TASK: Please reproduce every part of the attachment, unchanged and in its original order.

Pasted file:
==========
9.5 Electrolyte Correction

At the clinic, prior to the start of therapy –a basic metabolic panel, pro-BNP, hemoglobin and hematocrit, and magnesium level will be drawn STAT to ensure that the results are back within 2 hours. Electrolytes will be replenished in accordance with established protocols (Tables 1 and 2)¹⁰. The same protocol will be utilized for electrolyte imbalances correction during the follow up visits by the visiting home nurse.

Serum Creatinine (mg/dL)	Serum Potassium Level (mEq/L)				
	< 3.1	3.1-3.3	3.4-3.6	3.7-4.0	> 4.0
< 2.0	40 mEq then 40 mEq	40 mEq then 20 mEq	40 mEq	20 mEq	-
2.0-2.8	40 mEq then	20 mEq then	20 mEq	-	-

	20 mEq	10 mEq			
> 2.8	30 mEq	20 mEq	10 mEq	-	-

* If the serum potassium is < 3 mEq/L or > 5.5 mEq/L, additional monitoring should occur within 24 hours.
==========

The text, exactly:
9.5 Electrolyte Correction

At the clinic, prior to the start of therapy –a basic metabolic panel, pro-BNP, hemoglobin and hematocrit, and magnesium level will be drawn STAT to ensure that the results are back within 2 hours. Electrolytes will be replenished in accordance with established protocols (Tables 1 and 2)¹⁰. The same protocol will be utilized for electrolyte imbalances correction during the follow up visits by the visiting home nurse.

Serum Creatinine (mg/dL)	Serum Potassium Level (mEq/L)				
	< 3.1	3.1-3.3	3.4-3.6	3.7-4.0	> 4.0
< 2.0	40 mEq then 40 mEq	40 mEq then 20 mEq	40 mEq	20 mEq	-
2.0-2.8	40 mEq then	20 mEq then	20 mEq	-	-

	20 mEq	10 mEq			
> 2.8	30 mEq	20 mEq	10 mEq	-	-

* If the serum potassium is < 3 mEq/L or > 5.5 mEq/L, additional monitoring should occur within 24 hours.